Both streams had a similar trend for most variables with improvements seen at 7 weeks that were not maintained at 11 weeks. The median (range) for functional disability (FDI) in the Hybrid-PIPP stream at baseline, 7weeks, and 11 weeks, respectively, was 28.5 (18–45), 23 (10–42), and 26.5 (8–44). The median (range) for functional disability (FDI) in the Standard Care stream at baseline, 7weeks, and 11 weeks, respectively, was 27 (18–41), 26 (14–35), and 27 (8–36). Neither group showed improvements over the 30% threshold in any measure required for clinical significance.23

Feedback from Clinicians

Semi-structured interviews with the treating clinicians on completion of the study provided feedback detailed in Table 6.


While the study met a priori feasibility criteria relating to the availability of suitably trained staff; the rate of recruitment; treatment completion; and data collection - qualitative data identified several factors which limit the protocol’s usefulness for a randomized controlled trial. These included the intervention intensity related to participant disability, and time inefficiencies related to attendance. Because of this, the protocol was considered impracticable without significant modification.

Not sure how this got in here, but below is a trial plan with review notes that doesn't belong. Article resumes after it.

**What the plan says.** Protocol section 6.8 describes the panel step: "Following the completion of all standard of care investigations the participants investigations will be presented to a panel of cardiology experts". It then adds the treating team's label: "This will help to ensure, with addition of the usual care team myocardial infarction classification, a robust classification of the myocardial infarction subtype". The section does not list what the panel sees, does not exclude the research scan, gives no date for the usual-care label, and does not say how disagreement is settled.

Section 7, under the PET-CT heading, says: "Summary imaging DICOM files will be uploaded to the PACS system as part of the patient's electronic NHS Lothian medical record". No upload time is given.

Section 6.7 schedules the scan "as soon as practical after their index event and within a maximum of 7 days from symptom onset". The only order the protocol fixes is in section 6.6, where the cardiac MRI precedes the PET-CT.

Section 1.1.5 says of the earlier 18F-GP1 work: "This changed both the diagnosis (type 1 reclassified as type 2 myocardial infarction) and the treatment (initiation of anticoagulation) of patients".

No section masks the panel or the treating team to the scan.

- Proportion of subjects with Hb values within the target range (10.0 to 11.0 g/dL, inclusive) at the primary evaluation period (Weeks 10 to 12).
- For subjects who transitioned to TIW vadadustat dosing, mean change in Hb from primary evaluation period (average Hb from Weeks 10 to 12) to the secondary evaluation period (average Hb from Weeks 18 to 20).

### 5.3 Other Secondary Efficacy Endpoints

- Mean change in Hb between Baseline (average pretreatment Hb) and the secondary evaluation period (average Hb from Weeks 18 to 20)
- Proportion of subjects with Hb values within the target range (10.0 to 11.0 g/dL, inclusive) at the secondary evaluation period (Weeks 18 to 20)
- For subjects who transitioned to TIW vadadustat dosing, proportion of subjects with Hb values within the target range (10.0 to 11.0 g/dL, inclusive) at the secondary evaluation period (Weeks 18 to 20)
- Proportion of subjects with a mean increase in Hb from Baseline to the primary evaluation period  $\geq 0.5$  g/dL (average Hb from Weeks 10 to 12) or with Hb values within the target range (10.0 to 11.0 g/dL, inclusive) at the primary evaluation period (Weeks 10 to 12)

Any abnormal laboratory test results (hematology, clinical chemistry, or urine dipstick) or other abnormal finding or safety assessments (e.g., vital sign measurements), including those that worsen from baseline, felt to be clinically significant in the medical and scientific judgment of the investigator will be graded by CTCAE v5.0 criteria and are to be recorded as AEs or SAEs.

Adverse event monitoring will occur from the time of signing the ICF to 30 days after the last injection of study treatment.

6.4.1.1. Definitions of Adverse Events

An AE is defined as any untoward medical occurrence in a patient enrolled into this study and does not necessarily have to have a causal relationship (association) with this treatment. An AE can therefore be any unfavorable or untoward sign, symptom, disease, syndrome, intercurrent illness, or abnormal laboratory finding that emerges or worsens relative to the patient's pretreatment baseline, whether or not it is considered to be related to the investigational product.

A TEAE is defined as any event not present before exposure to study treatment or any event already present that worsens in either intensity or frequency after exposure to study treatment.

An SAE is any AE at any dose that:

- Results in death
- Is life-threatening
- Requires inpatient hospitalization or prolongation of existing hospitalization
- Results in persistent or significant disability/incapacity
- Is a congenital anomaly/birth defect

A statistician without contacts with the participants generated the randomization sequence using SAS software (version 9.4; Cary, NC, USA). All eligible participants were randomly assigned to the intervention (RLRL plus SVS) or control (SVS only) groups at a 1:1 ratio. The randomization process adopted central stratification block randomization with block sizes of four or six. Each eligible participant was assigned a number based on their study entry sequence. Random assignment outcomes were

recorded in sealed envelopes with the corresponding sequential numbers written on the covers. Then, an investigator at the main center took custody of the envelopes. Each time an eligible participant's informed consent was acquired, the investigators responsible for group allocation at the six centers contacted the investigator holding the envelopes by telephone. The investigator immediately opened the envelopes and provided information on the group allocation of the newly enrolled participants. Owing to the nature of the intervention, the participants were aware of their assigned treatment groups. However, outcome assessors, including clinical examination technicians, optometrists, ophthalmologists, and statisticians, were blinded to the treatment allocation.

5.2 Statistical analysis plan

Attendance was identified as a significant issue in the Standard Care stream. Whilst intuitively it might appear that flexible appointment scheduling would lead to better attendance, in this study this was not the case. In the Standard Care stream, the families booked sessions at their convenience and were able to reschedule appointments as required. This required considerable administrative and clinician time to coordinate appointments between the 3 practitioners, made more complex by attempts to book sessions with all three clinicians in 1 day to reduce the travel burden on the participants. Despite this flexibility there was frequent poor attendance in this stream including both non-attendance of booked appointments, and poor uptake of offered sessions. Only 63% of the recommended sessions were attended by the families completing the Standard Care stream (that had flexible scheduling policy), compared to 94% in the Hybrid-PIPP stream (that had a rigid scheduling policy) see Table 5. Further inefficiencies in the Standard Care stream included the inability to leverage clinician time (such as by seeing more than one participant at once in a group), and time required to facilitate data collection. Taken as a whole, within this research protocol the Standard Care model was considered impractical by clinicians.